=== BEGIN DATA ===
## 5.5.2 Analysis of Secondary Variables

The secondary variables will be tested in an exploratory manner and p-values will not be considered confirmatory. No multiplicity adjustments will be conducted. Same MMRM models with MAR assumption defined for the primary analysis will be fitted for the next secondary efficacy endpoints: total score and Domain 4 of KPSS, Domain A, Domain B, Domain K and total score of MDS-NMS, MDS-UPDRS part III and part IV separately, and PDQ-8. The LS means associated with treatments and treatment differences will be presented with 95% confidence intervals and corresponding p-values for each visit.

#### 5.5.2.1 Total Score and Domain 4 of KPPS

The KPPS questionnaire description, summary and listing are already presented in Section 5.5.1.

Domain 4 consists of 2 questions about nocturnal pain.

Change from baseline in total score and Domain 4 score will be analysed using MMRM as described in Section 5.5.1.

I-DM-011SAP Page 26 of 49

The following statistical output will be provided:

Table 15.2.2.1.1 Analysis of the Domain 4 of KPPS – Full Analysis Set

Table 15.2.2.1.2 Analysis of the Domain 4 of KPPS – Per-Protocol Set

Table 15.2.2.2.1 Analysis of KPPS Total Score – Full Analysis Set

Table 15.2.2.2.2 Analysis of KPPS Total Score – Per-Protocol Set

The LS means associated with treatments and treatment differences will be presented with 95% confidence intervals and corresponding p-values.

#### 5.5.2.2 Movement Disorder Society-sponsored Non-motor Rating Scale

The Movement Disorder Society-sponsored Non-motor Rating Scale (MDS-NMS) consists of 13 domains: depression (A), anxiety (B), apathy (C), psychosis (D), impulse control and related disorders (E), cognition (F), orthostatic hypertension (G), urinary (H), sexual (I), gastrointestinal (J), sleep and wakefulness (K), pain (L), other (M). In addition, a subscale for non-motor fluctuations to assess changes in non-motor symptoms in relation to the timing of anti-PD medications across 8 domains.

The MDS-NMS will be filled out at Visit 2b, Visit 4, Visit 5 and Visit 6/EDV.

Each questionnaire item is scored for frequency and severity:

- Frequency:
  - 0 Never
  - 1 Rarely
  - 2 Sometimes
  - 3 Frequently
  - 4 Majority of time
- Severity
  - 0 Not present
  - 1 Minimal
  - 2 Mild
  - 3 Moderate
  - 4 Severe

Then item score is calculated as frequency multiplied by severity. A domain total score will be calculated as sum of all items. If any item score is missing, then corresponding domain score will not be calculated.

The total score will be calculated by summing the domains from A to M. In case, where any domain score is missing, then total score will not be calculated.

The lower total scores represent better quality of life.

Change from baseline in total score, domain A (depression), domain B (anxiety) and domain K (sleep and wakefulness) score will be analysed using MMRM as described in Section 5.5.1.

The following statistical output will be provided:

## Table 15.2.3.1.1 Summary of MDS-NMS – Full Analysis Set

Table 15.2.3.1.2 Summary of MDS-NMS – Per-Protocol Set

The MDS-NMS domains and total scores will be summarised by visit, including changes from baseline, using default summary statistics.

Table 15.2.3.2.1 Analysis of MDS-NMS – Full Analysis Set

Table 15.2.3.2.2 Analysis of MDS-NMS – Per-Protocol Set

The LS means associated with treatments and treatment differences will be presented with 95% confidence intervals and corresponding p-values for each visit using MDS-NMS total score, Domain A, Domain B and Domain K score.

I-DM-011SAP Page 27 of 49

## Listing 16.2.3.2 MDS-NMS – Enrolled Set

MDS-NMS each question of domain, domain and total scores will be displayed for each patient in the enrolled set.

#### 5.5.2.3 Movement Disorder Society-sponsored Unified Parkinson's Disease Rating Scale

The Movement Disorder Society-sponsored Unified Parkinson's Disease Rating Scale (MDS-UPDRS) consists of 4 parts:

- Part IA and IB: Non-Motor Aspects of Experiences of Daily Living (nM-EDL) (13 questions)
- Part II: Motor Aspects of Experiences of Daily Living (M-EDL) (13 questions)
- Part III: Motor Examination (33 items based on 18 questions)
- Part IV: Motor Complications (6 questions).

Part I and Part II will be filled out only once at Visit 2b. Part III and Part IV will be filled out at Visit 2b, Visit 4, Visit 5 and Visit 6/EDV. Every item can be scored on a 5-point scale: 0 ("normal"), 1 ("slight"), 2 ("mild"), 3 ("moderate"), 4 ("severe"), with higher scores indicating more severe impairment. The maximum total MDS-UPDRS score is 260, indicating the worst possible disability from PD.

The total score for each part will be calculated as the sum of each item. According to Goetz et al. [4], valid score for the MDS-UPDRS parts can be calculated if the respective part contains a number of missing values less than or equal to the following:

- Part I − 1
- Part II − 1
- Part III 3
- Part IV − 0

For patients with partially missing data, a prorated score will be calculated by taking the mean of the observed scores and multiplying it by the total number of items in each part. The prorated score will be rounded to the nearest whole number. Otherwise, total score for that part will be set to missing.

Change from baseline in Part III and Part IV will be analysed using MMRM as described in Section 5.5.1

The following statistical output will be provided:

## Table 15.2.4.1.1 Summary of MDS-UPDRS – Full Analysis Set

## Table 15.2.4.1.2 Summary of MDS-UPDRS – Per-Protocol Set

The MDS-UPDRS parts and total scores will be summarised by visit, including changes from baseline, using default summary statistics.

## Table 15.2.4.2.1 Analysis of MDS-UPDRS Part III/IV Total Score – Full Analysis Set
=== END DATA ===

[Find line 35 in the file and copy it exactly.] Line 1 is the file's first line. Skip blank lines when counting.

## Table 15.2.3.1.1 Summary of MDS-NMS – Full Analysis Set